Kevin Connor (1 October 2004): " Nevertheless, we do recommend that customers using the Adobe DNG Converter archive two copies of their files: the original camera-specific raw file that contains all of the metadata and the DNG file that is more likely to be readable in years to come. When manufacturers support DNG natively, however, there will be no need to archive two copies".

2 Native Native DNG
3 (Delete) Native DNG
4 - A combined "DNG with embedded native raw" and "DNG" workflow
1 Native DNG(embed)  

This is a more sophisticated version of "3". It is for people who have more confidence in DNG, for example by assuming that it will be possible to extract the original raw file from the DNG file, and perhaps less confidence in their native raw format. It needs more storage space than "3".

Work is done on Copy 2, and XMP metadata may be stored in it. But also, XMP metadata may be stored in Copy 1, perhaps before it is converted to Copy 2, offering "asset management" advantages.

2 Native DNG(embed) DNG
3 (Delete) DNG(embed) DNG
5 - A "double DNG-only" workflow
1 Native DNG  

The native raw file is converted to a first disc as Copy 1. Copy 1 is then copied to a second disc as Copy 2. Copy 2 is verified before the native raw file is deleted from the original memory. This latter verification verifies the integrity of Copy 1 by implication, because a verified Copy 2 is very unlikely to be possible from a bad Copy 1. Work is done on Copy 2.

Compared with "3", this offers no fall-back to the native raw file. Therefore, it excludes the use of products that don't support DNG. And if the conversion to DNG loses some information, it is lost for ever once the native raw files are discarded. This should only be used by people who have sufficient knowledge to make an informed decision about the consequences.

2 Native DNG DNG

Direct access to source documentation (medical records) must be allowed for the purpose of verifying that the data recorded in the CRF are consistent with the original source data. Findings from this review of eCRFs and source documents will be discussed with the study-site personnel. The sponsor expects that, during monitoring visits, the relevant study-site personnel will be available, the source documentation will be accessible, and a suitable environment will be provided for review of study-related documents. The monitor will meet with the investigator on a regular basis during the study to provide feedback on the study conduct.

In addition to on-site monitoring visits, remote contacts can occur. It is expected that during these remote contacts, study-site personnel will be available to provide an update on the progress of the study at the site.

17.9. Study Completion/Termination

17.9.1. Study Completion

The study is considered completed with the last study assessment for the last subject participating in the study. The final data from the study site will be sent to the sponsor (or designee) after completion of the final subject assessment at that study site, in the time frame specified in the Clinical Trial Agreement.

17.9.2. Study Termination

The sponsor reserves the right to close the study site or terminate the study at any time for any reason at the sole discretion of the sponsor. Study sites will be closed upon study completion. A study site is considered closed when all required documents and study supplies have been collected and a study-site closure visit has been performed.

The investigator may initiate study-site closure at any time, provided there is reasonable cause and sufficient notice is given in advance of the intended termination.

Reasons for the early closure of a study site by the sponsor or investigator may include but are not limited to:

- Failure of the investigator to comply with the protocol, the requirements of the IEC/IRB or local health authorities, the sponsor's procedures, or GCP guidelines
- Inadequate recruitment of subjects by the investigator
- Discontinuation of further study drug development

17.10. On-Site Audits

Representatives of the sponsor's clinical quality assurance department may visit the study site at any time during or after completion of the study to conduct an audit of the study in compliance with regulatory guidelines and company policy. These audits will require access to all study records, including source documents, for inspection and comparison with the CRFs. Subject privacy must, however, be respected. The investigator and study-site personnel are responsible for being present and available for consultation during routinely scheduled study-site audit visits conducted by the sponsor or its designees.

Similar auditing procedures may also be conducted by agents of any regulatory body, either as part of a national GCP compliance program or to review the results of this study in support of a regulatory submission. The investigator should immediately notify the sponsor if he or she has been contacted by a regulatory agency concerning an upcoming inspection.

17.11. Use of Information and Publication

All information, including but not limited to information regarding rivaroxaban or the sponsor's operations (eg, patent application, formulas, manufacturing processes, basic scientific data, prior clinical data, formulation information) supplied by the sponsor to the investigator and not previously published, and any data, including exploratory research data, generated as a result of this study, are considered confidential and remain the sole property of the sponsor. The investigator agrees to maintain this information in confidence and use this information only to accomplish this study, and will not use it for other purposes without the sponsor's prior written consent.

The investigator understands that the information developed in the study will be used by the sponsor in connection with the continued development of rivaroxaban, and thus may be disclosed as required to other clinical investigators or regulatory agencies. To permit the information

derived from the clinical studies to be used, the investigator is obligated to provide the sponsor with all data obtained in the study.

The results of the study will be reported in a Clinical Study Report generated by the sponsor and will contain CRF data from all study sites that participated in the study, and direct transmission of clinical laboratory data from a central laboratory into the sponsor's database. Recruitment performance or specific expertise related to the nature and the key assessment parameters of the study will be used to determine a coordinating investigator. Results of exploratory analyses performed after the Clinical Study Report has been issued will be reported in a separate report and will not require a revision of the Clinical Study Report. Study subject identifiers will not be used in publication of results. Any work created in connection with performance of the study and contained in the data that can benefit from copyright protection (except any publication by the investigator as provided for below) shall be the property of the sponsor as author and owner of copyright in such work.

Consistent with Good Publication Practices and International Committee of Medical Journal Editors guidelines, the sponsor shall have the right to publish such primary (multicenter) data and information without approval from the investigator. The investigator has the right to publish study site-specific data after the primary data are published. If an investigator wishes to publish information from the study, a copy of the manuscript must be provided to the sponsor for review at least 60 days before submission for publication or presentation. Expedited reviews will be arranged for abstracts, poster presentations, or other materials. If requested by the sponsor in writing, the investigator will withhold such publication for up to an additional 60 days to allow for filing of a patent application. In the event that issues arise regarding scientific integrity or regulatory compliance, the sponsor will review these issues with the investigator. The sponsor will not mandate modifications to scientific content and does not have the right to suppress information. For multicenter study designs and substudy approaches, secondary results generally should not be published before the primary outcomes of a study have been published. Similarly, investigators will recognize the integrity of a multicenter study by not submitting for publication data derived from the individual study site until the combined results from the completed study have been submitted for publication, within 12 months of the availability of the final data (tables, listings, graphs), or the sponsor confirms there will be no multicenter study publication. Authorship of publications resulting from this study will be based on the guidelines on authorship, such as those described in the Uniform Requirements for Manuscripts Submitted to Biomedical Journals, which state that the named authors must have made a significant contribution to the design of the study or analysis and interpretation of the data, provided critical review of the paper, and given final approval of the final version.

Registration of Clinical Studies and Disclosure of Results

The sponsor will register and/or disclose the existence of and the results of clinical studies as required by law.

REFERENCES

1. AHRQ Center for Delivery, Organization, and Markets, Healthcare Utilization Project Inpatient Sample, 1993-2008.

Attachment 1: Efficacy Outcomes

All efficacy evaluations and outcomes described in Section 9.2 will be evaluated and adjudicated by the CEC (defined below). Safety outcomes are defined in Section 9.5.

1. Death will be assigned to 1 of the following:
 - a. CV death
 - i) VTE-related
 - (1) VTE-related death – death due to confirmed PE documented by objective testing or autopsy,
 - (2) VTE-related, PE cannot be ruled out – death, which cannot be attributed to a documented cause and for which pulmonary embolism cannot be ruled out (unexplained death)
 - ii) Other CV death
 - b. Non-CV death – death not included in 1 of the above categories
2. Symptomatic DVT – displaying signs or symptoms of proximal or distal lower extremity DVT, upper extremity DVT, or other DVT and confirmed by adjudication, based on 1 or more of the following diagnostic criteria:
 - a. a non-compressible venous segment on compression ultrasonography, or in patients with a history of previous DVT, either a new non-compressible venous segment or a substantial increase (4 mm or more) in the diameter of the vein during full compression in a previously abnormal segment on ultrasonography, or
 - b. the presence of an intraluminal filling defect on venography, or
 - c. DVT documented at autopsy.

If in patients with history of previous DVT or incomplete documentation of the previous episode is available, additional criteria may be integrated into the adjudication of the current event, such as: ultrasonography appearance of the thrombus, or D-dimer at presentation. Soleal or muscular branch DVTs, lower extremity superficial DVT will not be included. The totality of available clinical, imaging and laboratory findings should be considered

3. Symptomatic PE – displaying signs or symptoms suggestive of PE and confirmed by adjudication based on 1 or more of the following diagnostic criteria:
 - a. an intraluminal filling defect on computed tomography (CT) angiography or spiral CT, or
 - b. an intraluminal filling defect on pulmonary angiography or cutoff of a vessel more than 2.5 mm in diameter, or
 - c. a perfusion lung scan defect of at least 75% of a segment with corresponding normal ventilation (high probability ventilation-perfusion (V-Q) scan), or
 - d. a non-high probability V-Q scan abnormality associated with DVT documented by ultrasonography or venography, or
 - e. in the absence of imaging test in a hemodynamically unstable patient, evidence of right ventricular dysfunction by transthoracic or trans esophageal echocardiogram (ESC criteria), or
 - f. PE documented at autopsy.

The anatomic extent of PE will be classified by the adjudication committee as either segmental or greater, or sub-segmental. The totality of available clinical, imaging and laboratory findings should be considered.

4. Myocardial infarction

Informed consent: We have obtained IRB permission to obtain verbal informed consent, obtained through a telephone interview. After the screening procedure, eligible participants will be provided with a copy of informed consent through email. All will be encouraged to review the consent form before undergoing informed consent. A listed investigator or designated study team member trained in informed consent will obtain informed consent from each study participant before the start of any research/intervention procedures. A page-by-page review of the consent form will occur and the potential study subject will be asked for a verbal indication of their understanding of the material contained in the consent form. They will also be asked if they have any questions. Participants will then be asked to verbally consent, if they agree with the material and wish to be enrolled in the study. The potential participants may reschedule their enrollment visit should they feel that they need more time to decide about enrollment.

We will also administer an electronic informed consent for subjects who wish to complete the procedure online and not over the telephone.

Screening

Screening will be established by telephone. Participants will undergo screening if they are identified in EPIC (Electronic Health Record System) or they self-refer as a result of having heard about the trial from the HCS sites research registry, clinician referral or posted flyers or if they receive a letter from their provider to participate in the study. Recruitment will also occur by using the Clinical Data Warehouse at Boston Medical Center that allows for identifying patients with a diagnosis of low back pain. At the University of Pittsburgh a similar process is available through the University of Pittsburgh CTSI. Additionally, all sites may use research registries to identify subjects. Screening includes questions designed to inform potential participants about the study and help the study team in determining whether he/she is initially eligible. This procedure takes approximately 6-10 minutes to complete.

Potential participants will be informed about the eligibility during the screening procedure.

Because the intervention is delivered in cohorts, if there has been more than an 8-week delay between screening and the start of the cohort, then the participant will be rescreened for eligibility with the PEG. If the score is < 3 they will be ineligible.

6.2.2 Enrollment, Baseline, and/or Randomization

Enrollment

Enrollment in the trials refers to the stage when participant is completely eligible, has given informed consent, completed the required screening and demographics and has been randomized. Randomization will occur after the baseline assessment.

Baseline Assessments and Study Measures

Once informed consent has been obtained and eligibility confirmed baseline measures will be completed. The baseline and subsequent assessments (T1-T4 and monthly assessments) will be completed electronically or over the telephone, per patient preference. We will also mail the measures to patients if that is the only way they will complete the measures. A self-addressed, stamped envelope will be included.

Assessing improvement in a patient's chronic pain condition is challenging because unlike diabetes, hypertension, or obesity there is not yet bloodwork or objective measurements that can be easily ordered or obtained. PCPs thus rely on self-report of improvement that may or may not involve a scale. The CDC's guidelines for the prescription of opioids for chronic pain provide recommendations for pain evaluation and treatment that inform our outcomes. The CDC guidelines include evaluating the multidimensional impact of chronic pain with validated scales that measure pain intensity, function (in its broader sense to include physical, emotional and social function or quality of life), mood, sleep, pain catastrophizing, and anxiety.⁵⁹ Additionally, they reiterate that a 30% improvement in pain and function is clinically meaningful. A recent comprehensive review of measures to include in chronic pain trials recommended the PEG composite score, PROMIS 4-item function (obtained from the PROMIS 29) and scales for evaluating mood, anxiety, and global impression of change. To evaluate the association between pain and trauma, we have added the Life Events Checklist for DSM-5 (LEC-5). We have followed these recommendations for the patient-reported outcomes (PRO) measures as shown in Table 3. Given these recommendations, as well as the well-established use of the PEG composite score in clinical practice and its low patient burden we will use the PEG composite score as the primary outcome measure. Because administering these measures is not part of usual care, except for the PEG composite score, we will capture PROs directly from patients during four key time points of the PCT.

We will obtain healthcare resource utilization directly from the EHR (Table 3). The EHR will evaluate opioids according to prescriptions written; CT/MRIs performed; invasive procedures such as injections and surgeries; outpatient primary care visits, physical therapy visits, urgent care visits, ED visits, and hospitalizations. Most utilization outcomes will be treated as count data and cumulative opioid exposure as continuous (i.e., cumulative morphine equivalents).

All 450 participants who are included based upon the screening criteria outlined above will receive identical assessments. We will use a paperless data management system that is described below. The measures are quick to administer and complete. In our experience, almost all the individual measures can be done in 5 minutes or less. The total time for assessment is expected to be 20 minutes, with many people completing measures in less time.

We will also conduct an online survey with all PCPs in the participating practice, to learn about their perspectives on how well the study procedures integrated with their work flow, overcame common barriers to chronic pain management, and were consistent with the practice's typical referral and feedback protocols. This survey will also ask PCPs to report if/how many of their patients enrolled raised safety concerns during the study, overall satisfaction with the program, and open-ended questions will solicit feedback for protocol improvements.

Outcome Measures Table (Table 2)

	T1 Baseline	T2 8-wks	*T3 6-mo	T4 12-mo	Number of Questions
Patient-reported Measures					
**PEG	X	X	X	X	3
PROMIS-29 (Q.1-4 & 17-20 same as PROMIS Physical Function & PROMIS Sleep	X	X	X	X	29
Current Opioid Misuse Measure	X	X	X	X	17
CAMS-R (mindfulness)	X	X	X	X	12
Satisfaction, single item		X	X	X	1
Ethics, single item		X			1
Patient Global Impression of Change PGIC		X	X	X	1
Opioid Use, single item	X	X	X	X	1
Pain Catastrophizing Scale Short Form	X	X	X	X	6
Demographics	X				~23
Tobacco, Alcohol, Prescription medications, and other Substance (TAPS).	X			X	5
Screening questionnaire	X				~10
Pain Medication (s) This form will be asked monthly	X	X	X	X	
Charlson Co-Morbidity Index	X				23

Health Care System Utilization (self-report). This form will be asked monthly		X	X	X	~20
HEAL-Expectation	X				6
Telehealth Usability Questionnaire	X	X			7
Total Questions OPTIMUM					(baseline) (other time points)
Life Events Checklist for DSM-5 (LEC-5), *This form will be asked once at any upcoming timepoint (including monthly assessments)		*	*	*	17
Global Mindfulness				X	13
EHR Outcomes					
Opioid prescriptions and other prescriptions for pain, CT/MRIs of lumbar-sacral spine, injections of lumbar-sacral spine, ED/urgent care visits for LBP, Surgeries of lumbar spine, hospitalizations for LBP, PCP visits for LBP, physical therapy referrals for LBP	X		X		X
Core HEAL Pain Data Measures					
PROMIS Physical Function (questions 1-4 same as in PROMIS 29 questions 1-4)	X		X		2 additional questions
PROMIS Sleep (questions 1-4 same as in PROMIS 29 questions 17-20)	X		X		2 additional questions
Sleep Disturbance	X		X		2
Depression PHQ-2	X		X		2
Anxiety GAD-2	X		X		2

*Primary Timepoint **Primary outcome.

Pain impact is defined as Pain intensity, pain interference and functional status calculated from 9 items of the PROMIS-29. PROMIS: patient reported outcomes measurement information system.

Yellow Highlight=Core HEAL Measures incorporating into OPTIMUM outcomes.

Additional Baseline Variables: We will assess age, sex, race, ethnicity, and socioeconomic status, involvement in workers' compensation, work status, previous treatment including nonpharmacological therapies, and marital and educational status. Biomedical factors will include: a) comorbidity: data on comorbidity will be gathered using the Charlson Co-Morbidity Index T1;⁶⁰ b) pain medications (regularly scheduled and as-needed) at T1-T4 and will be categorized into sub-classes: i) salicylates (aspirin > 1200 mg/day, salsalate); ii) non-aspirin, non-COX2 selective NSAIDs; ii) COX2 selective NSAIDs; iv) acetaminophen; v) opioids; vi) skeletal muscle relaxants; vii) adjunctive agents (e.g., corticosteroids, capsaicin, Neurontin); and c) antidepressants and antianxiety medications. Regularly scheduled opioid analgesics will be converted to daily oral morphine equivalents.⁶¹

3 (Delete) DNG DNG

What are useful tests before adopting any upgrade to ACR or the DNG Converter?

Here are tests that can be used by anyone wondering whether to add DNG to their workflow, or before they adopt new versions of software, such as ACR or another raw converter or the DNG Converter.

You need to judge whether you are likely to use software that doesn't support those DNG files. If you sometimes want to do this, (and perhaps 58% of photographers sometimes choose to), you should keep your native raw files. But this need not stop you using a DNG-based workflow. Many photographers keep two copies of their image files in case of media failure, and many of those people keep their native raw files as one (archival) copy, and the DNG version as another (working) copy. Others use DNG with the native raw file embedded.

The most important question is: "does DNG make a practical difference to the image quality?", and these tests have pixel-perfection as their criterion. They apply whether or not you use ACR and/or Photoshop. Whenever Adobe release new versions of ACR and the DNG Converter I do these tests before replacing the previous versions for real work. If "Test 2" failed, I would not adopt the upgrade, and I would post the results to the Adobe DNG forum.

Test 1 - does the new version work as well as the previous version?

Sometimes an upgrade of the DNG Converter and/or the raw converter such as ACR may have minor bug clearances but no other significant advances. For any photographer who is already using DNG, and who wonders whether to take such an upgrade, here is a test that I use. Consider the case where the photographer has been using version 3.3, and wonders whether it is safe to upgrade to version 3.4. Use both of the following routes:

  • Native raw file > previous DNG Converter > DNG > previous raw converter > photo-editor
  • Native raw file > new DNG Converter > DNG > new raw converter > photo-editor

Then compare the results, for example as described below.

If they are identical, also use the full "Test 2". If they both work, the upgrade should not impact your photography. ("Test 1" typically showed differences when upgrading from 3.2 to 3.3, because ACR 3.3 changed the Bayer interpolation. It typically does not show a difference when upgrading from 3.3 to 3.4).

Test 2 - does the DNG route work properly?

Take some raw photographs. For each of them, use both of the following routes:

  • Native raw file > raw converter > photo-editor